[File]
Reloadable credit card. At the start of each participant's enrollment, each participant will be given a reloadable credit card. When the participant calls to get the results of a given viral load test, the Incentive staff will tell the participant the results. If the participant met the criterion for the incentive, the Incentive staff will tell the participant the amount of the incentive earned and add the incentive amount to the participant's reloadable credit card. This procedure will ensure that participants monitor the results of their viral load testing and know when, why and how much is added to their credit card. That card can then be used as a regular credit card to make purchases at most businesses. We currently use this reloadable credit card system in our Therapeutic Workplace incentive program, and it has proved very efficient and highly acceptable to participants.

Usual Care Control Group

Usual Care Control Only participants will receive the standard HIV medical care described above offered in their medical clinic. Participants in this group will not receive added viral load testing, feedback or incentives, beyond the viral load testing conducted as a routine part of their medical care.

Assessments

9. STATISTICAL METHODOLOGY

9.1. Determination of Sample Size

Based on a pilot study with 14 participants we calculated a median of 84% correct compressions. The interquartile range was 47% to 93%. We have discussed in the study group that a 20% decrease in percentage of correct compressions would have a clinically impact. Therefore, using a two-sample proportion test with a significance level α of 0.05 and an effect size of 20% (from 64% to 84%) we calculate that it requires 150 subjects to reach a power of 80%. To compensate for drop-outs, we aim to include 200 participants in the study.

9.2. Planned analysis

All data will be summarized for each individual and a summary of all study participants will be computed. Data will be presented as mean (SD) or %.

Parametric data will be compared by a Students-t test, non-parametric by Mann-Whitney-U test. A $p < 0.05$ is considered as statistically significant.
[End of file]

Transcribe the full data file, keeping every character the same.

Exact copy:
Reloadable credit card. At the start of each participant's enrollment, each participant will be given a reloadable credit card. When the participant calls to get the results of a given viral load test, the Incentive staff will tell the participant the results. If the participant met the criterion for the incentive, the Incentive staff will tell the participant the amount of the incentive earned and add the incentive amount to the participant's reloadable credit card. This procedure will ensure that participants monitor the results of their viral load testing and know when, why and how much is added to their credit card. That card can then be used as a regular credit card to make purchases at most businesses. We currently use this reloadable credit card system in our Therapeutic Workplace incentive program, and it has proved very efficient and highly acceptable to participants.

Usual Care Control Group

Usual Care Control Only participants will receive the standard HIV medical care described above offered in their medical clinic. Participants in this group will not receive added viral load testing, feedback or incentives, beyond the viral load testing conducted as a routine part of their medical care.

Assessments

9. STATISTICAL METHODOLOGY

9.1. Determination of Sample Size

Based on a pilot study with 14 participants we calculated a median of 84% correct compressions. The interquartile range was 47% to 93%. We have discussed in the study group that a 20% decrease in percentage of correct compressions would have a clinically impact. Therefore, using a two-sample proportion test with a significance level α of 0.05 and an effect size of 20% (from 64% to 84%) we calculate that it requires 150 subjects to reach a power of 80%. To compensate for drop-outs, we aim to include 200 participants in the study.

9.2. Planned analysis

All data will be summarized for each individual and a summary of all study participants will be computed. Data will be presented as mean (SD) or %.

Parametric data will be compared by a Students-t test, non-parametric by Mann-Whitney-U test. A $p < 0.05$ is considered as statistically significant.